On August 24, 1921, Variyan Kunnatthu Kunhahammed Haji, taking over the command from Ali Musaliyar, led a major battle at Pookkottur in Malappuram district against the British troops commanded by Captain P. McEnroy. Haji liberated most of Eranad and Valluvanad in Malabar by August 28, 1921. A couple of days later, the rioters under him killed Khan Bahadur Chekkuty, a police officer, who had attempted to take the life of Ali Musaliyar. Haji named the conquered territory Malayala Rajyam and ruled it for over six months. Haji had planned in advance to form an independent territory (Doula) with an army of 60,000 soldiers, including ex-military personnel who had fought for the British in the First World War but were expelled without pensionary benefits.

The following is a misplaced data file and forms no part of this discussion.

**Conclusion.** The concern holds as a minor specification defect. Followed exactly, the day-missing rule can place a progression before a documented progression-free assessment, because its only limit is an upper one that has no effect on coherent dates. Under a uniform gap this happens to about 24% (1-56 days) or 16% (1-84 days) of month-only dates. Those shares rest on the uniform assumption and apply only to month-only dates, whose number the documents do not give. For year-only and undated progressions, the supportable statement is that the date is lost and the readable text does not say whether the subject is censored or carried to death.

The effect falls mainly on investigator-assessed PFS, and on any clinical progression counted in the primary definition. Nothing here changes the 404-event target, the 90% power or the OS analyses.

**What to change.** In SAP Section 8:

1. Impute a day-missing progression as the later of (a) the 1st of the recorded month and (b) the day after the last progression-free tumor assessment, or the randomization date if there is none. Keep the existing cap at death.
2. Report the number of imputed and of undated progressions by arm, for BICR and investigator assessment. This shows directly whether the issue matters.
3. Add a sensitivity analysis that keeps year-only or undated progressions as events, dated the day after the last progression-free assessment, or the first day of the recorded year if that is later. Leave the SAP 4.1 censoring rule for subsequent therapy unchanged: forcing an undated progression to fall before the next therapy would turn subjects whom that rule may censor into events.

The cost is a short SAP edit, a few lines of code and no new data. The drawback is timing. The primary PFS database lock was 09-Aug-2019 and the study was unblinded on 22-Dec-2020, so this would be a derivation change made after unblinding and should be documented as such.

Haji was sentenced to death by the Martial Law Commander Colonel Humphrey and shot dead on January 20, 1922, at Kottakkunnu. British officials burnt his body along with all records of his parallel government. Others sentenced to death in connection with the Malabar Rebellion were Ali Musaliyar, leader of the rebellion; Kunhi Kadir, Khilafat secretary of Tanur; Kunhj Koya Thangal, president of the Khilafat Committee, Malappuram; Koya Tangal of Kumaramputhur, the Governor of a Khilafat principality; Chembrasseri Imbichi Koya Thangal; Palakamthodi Avvocker Musaliar; and Konnara Mohammed Koya Thangal.

Not Against Hindus